Many people like to keep their ground coffee on the kitchen counter, close to the brewing equipment but this is probably the worst place to store your coffee. This area often gets plenty of light and the moisture content of the air can fluctuate. It's best to keep your coffee in the pantry or a closed cabinet.
7 Tips for Storing Ground Coffee
Storing coffee grounds doesn’t need to be rocket science! Just keep these tips in mind:
1. Check the ‘best by’ date when you buy your coffee
If you buy pre-ground coffee or get it ground at your local café, make a note of the roasting date and the ‘best by’ or expiration date. This will help you keep track of how long you can store your ground coffee and makes sure that you don’t accidentally store it beyond the expiry date.
2. Use non-reactive containers for storage of ground coffee
Non-reactive materials are simply those that don’t react to acid. The best options for the storage of ground coffee are glass, stainless steel, and ceramic. The containers still need to be airtight and if you use glass containers, make sure it’s dark glass or that it’s away from direct light at all times.
3. Buy smaller batches
Of course, the ideal option would be to only grind coffee beans just before brewing. But we don’t live in an ideal world and many people don’t have the time to grind coffee every day. A good compromise here is to buy smaller batches of ground coffee. Don’t be tempted to get the biggest bag available but consider how much coffee you consume in 2-3 weeks and only get that amount.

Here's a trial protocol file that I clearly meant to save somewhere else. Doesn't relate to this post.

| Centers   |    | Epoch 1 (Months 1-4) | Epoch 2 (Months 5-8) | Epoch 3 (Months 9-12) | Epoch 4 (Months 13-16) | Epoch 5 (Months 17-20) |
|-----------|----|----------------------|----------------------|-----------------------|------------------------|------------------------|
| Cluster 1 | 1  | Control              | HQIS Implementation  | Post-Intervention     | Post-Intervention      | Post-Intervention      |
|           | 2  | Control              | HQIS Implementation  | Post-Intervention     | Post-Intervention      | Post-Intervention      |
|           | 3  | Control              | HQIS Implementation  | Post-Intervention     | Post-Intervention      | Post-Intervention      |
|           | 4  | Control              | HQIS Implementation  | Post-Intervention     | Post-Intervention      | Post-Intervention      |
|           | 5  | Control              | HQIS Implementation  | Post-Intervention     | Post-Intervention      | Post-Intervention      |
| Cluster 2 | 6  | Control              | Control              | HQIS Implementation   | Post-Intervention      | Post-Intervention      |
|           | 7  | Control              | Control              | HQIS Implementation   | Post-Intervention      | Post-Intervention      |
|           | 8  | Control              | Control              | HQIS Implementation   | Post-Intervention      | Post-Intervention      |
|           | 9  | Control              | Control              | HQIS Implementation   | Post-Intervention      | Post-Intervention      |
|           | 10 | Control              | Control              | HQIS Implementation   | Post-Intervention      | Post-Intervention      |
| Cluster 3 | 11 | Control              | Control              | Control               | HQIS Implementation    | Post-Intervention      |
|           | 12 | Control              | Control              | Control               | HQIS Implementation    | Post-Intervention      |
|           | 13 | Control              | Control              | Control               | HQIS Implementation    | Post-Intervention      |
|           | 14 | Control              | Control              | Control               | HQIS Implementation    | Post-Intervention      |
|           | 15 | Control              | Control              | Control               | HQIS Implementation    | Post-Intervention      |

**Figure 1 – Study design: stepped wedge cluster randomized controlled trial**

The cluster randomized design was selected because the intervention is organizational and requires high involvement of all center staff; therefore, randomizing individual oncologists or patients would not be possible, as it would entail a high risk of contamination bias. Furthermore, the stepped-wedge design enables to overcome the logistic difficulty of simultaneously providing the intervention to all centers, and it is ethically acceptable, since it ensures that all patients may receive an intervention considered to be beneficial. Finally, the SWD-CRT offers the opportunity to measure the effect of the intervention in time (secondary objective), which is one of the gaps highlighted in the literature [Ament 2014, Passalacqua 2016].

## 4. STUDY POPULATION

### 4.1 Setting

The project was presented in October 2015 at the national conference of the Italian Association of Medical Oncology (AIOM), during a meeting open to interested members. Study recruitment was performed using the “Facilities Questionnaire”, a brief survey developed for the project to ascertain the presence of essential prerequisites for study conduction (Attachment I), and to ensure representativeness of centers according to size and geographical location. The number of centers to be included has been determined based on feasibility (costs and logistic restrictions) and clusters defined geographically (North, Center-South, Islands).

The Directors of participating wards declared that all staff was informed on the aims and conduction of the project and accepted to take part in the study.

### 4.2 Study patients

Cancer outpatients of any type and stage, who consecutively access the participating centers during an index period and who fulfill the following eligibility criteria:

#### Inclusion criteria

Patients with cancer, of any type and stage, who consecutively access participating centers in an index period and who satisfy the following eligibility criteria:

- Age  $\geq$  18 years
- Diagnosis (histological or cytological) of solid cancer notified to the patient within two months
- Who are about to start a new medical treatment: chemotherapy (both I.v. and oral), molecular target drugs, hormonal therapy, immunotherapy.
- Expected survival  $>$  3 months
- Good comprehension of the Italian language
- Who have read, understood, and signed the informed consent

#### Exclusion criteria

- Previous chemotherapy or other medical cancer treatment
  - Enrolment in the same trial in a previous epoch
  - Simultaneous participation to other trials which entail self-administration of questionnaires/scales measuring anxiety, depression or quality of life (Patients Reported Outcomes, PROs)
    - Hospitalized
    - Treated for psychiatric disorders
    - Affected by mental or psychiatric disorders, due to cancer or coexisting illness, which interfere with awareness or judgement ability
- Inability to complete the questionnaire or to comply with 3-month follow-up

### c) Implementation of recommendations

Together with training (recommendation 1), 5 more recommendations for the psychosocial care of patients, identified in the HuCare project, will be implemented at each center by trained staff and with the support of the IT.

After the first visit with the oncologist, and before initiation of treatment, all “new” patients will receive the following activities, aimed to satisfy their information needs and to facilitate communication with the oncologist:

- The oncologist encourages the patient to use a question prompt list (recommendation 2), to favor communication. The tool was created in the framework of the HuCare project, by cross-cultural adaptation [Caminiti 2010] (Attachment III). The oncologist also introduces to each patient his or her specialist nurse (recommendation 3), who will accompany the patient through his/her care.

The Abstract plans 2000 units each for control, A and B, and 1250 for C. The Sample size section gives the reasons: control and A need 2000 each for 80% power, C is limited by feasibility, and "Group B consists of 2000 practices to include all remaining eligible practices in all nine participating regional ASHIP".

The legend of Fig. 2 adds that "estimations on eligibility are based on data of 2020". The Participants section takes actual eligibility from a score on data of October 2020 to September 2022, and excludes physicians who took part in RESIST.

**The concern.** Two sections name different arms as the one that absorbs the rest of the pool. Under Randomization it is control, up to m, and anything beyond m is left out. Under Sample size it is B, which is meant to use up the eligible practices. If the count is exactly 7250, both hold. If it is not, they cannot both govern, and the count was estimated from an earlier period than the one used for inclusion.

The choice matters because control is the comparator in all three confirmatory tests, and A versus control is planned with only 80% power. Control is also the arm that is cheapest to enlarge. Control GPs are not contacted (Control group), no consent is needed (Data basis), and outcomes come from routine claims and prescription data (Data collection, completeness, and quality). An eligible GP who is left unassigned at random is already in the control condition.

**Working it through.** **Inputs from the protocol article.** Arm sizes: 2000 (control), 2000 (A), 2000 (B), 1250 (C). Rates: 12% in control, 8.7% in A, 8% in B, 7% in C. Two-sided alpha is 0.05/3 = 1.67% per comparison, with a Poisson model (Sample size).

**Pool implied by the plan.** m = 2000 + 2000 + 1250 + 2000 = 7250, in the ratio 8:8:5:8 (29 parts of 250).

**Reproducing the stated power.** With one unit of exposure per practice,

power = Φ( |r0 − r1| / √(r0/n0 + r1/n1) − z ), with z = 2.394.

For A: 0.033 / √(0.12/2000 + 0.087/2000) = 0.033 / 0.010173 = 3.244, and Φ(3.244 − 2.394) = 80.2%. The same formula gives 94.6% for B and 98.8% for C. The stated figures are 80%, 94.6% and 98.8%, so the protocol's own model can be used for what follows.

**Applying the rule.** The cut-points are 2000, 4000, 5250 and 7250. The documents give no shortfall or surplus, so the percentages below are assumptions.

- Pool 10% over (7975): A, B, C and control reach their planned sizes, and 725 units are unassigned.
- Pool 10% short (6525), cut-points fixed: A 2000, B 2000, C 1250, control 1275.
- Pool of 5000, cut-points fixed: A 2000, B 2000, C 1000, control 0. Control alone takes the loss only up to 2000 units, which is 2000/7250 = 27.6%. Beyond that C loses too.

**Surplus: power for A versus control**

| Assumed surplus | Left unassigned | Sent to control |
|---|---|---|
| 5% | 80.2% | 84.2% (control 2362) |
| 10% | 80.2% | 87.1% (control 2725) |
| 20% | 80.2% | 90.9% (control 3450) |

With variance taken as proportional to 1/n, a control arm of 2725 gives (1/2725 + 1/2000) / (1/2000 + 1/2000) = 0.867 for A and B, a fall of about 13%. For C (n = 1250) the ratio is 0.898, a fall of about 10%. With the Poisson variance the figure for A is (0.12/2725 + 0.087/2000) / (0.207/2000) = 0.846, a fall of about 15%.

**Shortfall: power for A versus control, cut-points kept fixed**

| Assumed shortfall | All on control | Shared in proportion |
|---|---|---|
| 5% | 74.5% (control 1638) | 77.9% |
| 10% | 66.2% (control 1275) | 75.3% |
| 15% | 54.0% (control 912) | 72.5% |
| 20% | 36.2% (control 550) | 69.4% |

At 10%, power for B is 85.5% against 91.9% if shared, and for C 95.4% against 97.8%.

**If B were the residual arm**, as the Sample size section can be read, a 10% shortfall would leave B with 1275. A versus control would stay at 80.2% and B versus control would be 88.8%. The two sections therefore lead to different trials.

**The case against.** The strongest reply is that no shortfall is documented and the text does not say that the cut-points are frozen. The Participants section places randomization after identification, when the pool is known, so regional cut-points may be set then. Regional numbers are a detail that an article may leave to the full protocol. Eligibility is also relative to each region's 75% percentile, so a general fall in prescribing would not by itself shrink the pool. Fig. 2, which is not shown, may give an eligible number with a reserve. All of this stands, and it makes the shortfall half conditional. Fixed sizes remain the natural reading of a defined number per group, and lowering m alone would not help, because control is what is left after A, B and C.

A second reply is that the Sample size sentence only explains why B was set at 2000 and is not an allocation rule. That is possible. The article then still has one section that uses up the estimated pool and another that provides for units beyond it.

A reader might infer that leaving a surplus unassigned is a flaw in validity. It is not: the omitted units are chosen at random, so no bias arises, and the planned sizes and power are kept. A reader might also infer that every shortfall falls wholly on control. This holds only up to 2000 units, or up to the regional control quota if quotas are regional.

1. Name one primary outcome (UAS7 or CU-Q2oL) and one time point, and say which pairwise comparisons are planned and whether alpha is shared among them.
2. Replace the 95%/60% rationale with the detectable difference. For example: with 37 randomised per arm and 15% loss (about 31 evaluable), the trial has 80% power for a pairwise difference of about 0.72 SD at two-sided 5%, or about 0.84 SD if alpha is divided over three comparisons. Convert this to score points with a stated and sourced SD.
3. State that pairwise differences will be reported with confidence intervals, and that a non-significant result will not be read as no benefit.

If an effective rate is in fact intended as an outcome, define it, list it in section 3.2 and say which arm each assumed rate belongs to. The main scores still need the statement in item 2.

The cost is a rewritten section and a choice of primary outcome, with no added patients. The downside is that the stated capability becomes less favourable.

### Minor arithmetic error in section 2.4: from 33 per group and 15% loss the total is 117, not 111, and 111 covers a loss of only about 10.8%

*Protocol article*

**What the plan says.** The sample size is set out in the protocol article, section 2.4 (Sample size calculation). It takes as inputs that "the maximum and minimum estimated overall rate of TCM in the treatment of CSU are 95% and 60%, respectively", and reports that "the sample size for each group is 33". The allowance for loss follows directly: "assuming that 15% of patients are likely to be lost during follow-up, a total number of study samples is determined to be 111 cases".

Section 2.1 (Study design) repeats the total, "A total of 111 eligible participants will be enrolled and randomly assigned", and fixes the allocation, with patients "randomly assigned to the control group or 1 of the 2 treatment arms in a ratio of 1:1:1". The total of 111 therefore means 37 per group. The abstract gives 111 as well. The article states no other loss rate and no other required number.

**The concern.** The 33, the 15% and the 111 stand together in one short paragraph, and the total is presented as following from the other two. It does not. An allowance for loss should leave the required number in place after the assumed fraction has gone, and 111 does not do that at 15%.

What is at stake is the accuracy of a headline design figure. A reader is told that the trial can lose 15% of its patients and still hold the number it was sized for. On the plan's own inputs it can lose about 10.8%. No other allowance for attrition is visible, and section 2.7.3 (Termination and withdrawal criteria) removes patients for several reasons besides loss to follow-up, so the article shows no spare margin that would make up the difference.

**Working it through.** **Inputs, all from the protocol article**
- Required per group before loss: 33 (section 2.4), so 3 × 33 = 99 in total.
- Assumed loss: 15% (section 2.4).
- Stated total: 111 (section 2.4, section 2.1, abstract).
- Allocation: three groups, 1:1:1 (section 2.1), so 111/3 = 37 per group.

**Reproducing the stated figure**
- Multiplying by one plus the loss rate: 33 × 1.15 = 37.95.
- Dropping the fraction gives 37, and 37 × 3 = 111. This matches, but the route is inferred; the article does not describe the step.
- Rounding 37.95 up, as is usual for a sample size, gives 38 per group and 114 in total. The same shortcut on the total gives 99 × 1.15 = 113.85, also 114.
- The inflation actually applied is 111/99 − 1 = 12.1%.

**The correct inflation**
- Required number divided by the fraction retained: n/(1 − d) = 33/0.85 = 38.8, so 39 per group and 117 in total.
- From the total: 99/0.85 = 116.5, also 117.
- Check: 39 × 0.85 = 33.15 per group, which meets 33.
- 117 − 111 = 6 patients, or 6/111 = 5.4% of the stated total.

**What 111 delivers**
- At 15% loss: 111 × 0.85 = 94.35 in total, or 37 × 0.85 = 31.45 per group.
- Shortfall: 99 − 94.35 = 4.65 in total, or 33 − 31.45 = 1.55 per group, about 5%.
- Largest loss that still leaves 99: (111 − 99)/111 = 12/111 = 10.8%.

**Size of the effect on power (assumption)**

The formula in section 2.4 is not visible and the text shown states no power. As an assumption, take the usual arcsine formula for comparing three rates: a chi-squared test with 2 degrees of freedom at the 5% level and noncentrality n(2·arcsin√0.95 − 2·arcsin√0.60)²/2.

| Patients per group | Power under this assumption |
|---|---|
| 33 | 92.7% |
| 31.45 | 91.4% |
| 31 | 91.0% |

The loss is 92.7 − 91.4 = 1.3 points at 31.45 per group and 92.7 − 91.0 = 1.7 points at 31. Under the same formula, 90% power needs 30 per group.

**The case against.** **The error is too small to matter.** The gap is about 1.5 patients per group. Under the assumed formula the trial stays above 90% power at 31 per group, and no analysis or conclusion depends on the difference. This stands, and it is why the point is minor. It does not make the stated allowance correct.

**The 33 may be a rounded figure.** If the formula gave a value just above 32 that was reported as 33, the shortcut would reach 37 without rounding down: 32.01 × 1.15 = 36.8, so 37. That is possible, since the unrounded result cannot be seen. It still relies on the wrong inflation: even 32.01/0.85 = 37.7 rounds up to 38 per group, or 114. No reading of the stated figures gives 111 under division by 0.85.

4. Consider using an oxygen absorber
Oxygen-absorbing packets contain iron which binds with oxygen molecules in the container. Oxygen absorbers are safe to use, easy to find online, and fairly inexpensive.
5. Consume your ground coffee quickly
Don’t let your ground coffee sit around collecting dust in your pantry! If you buy smaller batches then this shouldn’t be an issue for you but either way, remember that ground coffee needs to be consumed within 3 weeks at most (when stored properly).
6. Avoid storing ground coffee in the fridge
We keep many foods and beverages in the refrigerator to keep them fresh longer so why not for storage of coffee grounds? Fridges may be cold but the air is moist. The high moisture content within the fridge will seep into your ground coffee and make it go stale much faster, ruining the flavour and aroma.